In the previous section we wrote two separate tests for vflip, the first one checked how vflip works with masks, the second one checked how vflip works with images.

Those tests share a large amount of the same code between them, so we can move common parts to a single function and use parametrization to pass information about input type as an argument to the test:

@pytest.mark.parametrize('target', ['mask', 'image'])
img = np.array(
[[1, 1, 1],
[0, 1, 1],
[0, 0, 1]], dtype=np.uint8)
expected = np.array(
[[0, 0, 1],
[0, 1, 1],
[1, 1, 1]], dtype=np.uint8)
if target == 'image':
img = convert_2d_to_3d(img)
expected = convert_2d_to_3d(expected)
flipped_img = F.vflip(img)
assert np.array_equal(flipped_img, expected)


This test will run two times, in the first run the target argument will be equal to 'mask', the condition if target == 'image': will not be executed and the test will check how vflip works with masks. In the second run the target argument will be equal to 'image', the condition if target == 'image': will be executed and the test will check how vflip works with images:

tests/test_example.py::test_vflip_img_and_mask[mask] PASSED


We can reduce the amount of code even further by moving logic under if target == 'image' to a separate function:

def convert_2d_to_target_format(*arrays, target=None):
return arrays[0] if len(arrays) == 1 else arrays
elif target == 'image':
return tuple(convert_2d_to_3d(array, num_channels=3) for array in arrays)
else:
raise ValueError('Unknown target {}'.format(target))


This function will take NumPy arrays with shape (height, width) as inputs and depending on the value of target will either return them as is or convert them to NumPy arrays with shape (height, width, 3).

Using this helper function we can rewrite the test as follows:

@pytest.mark.parametrize('target', ['mask', 'image'])
img = np.array(
[[1, 1, 1],
[0, 1, 1],
[0, 0, 1]], dtype=np.uint8)
expected = np.array(
[[0, 0, 1],
[0, 1, 1],
[1, 1, 1]], dtype=np.uint8)
img, expected = convert_2d_to_target_format(img, expected, target=target)
flipped_img = F.vflip(img)
assert np.array_equal(flipped_img, expected)


pytest output:

tests/test_example.py::test_vflip_img_and_mask[mask] PASSED


### Implementation notes:¶

Implementations of convert_2d_to_target_format and convert_2d_to_3d in albumentations slightly differ from implementations described above. We need to support both Python 2.7 and Python 3, so we can’t use a function declaration like def convert_2d_to_target_format(*arrays, target=None) because it produces SyntaxError in Python 2 and only valid in Python 3 (see PEP3102 for more details). Because of this we use the following function declaration: def convert_2d_to_target_format(arrays, target) where the arrays argument should contain a list of NumPy arrays.

The test can be rewritten as follows to be compatible with the current albumentations’ test suite (note an updated call to convert_2d_to_target_format, we pass img and expected arguments inside a single list):

@pytest.mark.parametrize('target', ['mask', 'image'])
img = np.array(
[[1, 1, 1],
[0, 1, 1],
[0, 0, 1]], dtype=np.uint8)
expected = np.array(
[[0, 0, 1],
[0, 1, 1],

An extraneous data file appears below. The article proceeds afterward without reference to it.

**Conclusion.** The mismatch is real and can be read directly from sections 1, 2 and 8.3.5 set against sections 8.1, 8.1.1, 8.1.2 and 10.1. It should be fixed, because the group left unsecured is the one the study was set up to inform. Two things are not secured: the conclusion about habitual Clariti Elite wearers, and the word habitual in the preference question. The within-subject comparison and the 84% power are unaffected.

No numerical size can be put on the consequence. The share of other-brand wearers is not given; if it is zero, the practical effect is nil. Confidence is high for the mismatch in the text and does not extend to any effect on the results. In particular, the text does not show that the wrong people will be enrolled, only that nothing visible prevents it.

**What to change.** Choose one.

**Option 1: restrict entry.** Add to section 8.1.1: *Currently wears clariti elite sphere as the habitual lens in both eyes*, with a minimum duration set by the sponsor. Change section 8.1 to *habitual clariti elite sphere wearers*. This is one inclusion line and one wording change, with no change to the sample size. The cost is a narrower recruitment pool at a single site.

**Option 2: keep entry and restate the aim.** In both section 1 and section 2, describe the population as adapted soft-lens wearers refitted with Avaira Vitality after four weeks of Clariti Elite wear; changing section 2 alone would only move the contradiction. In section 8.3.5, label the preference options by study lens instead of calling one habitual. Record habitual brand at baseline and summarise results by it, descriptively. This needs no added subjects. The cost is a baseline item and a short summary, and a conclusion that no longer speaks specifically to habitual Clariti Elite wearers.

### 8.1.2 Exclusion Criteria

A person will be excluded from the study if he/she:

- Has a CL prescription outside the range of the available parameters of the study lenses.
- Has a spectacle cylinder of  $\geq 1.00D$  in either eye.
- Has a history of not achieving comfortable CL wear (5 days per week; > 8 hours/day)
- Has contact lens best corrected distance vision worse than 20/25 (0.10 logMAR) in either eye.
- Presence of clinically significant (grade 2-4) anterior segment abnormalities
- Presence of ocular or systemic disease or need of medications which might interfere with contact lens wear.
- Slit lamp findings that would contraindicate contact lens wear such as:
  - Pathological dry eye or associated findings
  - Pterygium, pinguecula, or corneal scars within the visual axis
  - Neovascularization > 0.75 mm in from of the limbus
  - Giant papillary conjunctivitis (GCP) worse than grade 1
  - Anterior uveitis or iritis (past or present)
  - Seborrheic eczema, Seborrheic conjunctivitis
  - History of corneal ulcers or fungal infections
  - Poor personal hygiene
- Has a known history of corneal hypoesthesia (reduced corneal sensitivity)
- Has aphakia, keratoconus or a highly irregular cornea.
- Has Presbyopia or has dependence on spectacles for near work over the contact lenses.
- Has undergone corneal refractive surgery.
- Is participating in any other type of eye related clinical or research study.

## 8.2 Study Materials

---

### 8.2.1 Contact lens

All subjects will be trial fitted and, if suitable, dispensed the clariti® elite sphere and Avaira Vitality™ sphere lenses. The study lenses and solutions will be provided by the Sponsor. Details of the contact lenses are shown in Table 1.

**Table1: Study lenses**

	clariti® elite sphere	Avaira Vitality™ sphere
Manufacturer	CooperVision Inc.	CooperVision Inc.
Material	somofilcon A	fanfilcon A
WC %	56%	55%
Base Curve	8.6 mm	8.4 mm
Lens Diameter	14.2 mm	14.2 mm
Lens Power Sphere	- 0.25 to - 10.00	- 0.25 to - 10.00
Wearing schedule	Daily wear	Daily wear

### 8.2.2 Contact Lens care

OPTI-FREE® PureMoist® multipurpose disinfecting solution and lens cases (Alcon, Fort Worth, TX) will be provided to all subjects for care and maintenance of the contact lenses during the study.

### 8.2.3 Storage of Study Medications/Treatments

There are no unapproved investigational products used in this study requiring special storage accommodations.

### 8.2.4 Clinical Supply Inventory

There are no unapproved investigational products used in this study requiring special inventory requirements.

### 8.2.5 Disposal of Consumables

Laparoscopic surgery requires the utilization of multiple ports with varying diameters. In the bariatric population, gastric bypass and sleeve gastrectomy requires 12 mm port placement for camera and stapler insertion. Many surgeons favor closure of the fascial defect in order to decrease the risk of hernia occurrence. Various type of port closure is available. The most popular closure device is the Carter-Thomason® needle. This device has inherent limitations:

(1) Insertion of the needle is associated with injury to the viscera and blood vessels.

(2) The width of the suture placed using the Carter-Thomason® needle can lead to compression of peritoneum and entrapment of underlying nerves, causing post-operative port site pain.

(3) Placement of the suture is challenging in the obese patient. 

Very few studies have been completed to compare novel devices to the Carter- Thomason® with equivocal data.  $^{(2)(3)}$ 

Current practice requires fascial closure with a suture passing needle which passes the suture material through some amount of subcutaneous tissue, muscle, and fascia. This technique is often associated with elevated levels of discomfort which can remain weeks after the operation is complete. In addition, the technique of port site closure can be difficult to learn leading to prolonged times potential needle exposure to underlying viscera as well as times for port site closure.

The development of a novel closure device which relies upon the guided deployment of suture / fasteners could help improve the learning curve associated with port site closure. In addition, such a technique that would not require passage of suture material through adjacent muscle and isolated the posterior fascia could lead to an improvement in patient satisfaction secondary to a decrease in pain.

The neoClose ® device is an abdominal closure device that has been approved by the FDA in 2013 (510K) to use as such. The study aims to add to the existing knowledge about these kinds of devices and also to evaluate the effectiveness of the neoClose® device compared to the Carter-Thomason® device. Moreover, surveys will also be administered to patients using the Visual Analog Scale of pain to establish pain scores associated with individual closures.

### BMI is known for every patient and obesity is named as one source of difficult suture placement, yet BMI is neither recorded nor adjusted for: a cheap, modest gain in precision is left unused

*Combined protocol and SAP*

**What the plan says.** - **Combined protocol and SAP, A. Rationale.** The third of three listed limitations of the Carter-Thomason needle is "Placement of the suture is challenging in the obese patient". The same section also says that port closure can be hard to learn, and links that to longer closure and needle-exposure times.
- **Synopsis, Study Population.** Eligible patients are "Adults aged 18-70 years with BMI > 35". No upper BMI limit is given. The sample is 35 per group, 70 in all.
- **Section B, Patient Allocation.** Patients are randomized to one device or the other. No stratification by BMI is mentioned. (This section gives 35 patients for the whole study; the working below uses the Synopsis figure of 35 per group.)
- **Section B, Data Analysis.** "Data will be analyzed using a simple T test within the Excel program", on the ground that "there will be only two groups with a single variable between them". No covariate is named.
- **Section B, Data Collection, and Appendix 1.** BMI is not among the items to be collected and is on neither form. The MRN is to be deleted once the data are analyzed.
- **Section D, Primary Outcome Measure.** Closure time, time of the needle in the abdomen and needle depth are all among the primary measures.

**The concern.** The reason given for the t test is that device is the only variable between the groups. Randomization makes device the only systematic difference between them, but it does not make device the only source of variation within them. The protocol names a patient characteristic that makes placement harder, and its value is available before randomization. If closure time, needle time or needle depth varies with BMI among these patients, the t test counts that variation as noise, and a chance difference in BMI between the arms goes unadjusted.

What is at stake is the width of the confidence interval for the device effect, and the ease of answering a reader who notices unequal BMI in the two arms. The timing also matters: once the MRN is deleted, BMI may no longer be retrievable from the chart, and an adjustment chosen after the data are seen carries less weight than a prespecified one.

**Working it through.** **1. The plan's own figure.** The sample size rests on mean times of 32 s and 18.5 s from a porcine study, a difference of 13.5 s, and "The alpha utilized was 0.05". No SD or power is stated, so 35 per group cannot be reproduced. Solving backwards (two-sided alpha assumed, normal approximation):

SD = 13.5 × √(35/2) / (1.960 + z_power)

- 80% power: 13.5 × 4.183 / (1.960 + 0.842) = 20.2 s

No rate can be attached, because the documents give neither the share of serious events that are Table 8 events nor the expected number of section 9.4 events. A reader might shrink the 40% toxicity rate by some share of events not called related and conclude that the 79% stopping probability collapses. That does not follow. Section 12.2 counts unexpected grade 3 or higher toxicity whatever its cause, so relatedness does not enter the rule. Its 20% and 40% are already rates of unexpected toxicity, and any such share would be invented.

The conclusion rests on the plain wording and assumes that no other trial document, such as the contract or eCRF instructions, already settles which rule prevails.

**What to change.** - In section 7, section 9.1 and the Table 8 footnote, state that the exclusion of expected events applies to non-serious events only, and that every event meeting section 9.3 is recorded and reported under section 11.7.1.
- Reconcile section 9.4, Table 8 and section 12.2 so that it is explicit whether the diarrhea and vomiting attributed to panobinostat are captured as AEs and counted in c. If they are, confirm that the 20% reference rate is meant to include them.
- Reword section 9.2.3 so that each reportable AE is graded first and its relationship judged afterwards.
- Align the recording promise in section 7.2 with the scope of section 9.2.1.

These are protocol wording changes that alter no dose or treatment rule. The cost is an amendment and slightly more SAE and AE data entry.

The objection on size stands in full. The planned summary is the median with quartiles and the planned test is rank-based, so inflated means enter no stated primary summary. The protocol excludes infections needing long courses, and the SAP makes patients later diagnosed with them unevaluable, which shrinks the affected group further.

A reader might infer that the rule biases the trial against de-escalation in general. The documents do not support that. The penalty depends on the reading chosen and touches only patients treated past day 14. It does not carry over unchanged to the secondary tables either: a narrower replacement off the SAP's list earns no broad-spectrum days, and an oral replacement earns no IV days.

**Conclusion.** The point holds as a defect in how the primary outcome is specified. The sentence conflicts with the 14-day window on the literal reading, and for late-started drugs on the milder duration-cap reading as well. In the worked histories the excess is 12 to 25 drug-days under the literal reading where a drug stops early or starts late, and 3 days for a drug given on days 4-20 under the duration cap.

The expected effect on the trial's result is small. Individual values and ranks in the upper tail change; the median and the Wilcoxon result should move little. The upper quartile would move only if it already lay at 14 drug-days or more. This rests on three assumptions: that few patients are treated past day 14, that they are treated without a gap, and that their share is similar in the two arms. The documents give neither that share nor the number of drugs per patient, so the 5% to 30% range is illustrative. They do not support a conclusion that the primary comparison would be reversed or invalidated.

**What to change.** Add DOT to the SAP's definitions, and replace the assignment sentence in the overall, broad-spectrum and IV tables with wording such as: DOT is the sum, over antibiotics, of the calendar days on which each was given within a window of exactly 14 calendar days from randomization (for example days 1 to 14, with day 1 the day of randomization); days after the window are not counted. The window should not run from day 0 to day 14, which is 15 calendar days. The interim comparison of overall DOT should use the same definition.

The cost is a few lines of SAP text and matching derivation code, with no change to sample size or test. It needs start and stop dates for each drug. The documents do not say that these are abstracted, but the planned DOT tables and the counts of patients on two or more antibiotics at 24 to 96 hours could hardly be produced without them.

[1, 1, 1]], dtype=np.uint8)
img, expected = convert_2d_to_target_format([img, expected], target=target)
flipped_img = F.vflip(img)
assert np.array_equal(flipped_img, expected)


## Using fixtures.¶

Let’s say that we want to test a situation in which we pass an image and mask with the np.uint8 data type to the VerticalFlip augmentation and we expect that it won’t change data types of inputs and will produce an image and mask with the np.uint8 data type as output.

Such a test can be written as follows:

from albumentations import VerticalFlip

def test_vertical_flip_dtype():
aug = VerticalFlip(p=1)
image = np.random.randint(low=0, high=256, size=(100, 100, 3), dtype=np.uint8)
mask = np.random.randint(low=0, high=2, size=(100, 100), dtype=np.uint8)
assert data['image'].dtype == np.uint8


We generate a random image and a random mask, then we pass them as inputs to the augmentation and then we check a data type of output values.

If we want to perform this check for other augmentations as well, we will have to write code to generate a random image and mask at the beginning of each test:

image = np.random.randint(low=0, high=256, size=(100, 100, 3), dtype=np.uint8)
mask = np.random.randint(low=0, high=2, size=(100, 100), dtype=np.uint8)


To avoid this duplication we can move code that generates random values to a fixture. Fixtures work as follows:

1. In the tests/conftest.py file we create functions that are wrapped with the @pytest.fixture decorator:
@pytest.fixture
def image():
return np.random.randint(low=0, high=256, size=(100, 100, 3), dtype=np.uint8)

@pytest.fixture
return np.random.randint(low=0, high=2, size=(100, 100), dtype=np.uint8)

1. In our test we use fixture names as accepted arguments:
def test_vertical_flip_dtype(image, mask):
...

1. pytest will use arguments’ names to find fixtures with the same names, then it will execute those fixture functions and will pass the outputs of this functions as arguments to the test function.

We can rewrite test_vertical_flip_dtype using fixtures as follows:

def test_vertical_flip_dtype(image, mask):
aug = VerticalFlip(p=1)
assert data['image'].dtype == np.uint8


## Simultaneous use of fixtures and parametrization.¶

Let’s say that besides VerticalFlip we also want to test that HorizontalFlip also returns values with the np.uint8 data type if we passed a np.uint8 input to it.

We can write test like this:

from albumentations import HorizontalFlip

aug = HorizontalFlip(p=1)
assert data['image'].dtype == np.uint8


But this test is almost completely identical to test_vertical_flip_dtype. And to check each new augmentation we will have to copy practically almost the whole code from test_vertical_flip_dtype and change the value of the aug variable, so the test will use a new augmentation. However it would be great to get rid of unnecessary copying of code in tests. For this, we could use parametrization and pass a class as a parameter.

A test that checks both VerticalFlip and HorizontalFlip can be written as follows:

from albumentations import VerticalFlip, HorizontalFlip

@pytest.mark.parametrize('augmentation_cls', [
VerticalFlip,
HorizontalFlip,
])

This test will run two times, in the first run the augmentation_cls argument will be equal to VerticalFlip. In the second run the augmentation_cls argument will be equal to HorizontalFlip.
tests/test_example.py::test_multiple_augmentations[VerticalFlip] PASSED